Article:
Orange is the New Black star, Danielle Brooks, recently opened up about her struggles with body image to Glamour. In the self-penned post, the star divulges how discomfort with her size, hair texture and skin tone led her to contemplate suicide:
I wasn’t able to wear the flared jeans and cute tops the other girls wore—they didn’t come in my size. On top of that, I was dark-skinned and had natural hair. By the standard definition of beauty I had absorbed from the world around me, I had three strikes against me: I was too dark, too curly, and too fat.
Because of this insecurity, I was desperately unhappy. I was even having suicidal thoughts. But you wouldn’t have known it. The world saw a young teenage girl who was happy in her skin, laughed a lot, and didn’t care what anyone thought about her. The truth of the matter was I wasn’t happy in my skin; I laughed to hide my pain, and cared deeply what my peers thought of my appearance—to the point that I even was having suicidal thoughts. But you wouldn’t have known it.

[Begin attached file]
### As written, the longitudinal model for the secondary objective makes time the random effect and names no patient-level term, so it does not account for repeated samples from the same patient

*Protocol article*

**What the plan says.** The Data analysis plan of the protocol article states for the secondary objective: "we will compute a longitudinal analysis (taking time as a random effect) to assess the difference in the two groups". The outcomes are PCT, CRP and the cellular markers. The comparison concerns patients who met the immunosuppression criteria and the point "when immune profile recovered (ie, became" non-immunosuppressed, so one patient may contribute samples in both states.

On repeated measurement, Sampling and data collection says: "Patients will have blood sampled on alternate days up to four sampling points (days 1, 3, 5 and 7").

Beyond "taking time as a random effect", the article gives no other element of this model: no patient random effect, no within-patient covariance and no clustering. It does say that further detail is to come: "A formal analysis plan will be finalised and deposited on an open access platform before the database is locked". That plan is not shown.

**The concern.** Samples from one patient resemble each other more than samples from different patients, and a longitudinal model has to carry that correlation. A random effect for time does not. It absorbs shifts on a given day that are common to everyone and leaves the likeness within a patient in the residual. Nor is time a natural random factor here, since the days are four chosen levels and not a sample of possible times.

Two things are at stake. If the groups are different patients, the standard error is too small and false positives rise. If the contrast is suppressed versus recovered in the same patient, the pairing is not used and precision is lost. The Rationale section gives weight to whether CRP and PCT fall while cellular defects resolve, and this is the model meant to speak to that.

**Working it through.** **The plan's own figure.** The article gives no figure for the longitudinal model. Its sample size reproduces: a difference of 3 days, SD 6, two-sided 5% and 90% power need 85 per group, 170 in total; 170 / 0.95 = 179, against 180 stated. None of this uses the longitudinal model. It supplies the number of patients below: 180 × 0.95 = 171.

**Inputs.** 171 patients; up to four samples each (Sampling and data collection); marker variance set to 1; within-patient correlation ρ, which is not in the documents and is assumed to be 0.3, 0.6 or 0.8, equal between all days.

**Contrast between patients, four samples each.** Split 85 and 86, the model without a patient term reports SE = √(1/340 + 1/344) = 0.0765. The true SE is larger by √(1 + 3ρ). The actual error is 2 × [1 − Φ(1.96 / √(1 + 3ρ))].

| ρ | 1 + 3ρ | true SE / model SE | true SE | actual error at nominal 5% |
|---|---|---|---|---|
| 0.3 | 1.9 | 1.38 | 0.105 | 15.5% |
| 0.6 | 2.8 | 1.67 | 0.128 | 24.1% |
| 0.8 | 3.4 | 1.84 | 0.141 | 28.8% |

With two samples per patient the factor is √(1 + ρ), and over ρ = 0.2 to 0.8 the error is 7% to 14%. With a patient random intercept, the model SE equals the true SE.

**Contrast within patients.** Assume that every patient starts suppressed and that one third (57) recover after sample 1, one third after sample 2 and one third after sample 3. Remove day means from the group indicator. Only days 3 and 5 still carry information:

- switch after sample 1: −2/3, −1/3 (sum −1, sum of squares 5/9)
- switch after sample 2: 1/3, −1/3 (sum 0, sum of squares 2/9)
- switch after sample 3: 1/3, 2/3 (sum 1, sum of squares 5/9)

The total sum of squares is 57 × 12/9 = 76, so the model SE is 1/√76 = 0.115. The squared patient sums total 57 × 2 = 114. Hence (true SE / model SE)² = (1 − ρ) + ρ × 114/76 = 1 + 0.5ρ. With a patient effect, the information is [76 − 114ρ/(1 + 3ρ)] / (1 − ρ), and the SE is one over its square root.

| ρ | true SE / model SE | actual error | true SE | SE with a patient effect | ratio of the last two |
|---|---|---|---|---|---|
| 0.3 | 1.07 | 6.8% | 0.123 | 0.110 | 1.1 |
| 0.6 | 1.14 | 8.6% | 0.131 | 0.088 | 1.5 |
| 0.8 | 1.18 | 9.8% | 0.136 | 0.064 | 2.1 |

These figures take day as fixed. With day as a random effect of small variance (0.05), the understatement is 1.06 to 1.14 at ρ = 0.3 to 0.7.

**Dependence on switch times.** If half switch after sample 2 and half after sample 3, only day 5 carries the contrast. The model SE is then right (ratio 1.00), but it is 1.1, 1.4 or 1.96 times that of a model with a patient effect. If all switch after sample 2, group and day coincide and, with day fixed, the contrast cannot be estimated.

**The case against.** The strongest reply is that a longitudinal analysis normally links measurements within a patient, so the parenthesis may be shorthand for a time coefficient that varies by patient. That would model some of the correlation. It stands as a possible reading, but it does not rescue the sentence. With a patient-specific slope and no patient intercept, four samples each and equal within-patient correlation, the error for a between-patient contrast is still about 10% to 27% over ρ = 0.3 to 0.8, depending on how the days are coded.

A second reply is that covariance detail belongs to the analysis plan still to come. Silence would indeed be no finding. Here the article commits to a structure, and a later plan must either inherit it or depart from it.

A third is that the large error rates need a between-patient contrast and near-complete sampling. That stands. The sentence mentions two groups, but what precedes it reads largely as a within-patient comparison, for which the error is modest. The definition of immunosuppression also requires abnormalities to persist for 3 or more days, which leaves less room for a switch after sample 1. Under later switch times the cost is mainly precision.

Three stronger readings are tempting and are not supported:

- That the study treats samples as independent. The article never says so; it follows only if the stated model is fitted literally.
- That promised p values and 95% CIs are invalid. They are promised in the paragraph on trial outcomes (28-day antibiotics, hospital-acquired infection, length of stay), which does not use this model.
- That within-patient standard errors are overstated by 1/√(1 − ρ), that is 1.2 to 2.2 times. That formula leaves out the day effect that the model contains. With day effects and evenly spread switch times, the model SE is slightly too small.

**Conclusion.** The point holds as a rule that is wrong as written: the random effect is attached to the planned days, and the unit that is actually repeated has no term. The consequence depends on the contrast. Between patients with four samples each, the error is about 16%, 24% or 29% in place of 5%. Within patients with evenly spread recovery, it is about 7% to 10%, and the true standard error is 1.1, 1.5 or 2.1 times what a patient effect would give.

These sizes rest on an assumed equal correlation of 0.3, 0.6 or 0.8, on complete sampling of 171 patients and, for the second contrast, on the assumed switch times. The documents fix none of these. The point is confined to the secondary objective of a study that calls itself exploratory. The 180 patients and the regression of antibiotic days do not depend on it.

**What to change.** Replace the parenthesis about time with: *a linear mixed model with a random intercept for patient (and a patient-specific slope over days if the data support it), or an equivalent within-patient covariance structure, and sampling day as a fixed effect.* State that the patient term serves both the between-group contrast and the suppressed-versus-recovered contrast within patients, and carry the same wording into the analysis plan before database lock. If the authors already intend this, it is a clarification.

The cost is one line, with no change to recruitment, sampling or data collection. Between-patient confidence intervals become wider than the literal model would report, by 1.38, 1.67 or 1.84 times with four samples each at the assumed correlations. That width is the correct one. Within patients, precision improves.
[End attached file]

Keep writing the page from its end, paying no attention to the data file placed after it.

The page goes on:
Brooks also discusses how acting helped her in her journey to self-acceptance:
I dreamed of being an actor, but when I looked for reflections of myself on the screen, I found few. Still, I found inspiration in the words of Sharon Flake and the music of India Arie. I took acting classes, where I felt free and accepted. Free to let out the biggest screams, to roll around the floor like a cat, and to cry sloppy tears without being judged. Accepted by this tribe of fellow performers, unique individuals who valued me for my talent and my boldness and not for what I looked like (or didn’t look like). In acting I found my confidence, my joy, my safe place.
Given the past occurrences of highly visible suicides amongst women of color, it’s pertinent that dialog around this topic remains as transparent and safe as possible. We applaud Danielle for her courage in speaking out about her past struggles with self-image and suicide and we encorage this conversation to continue in our community.
Read the rest of Danielle’s essay here.
Can you relate to Danielle’s story? How do you feel the dialogue around this subject should be structured?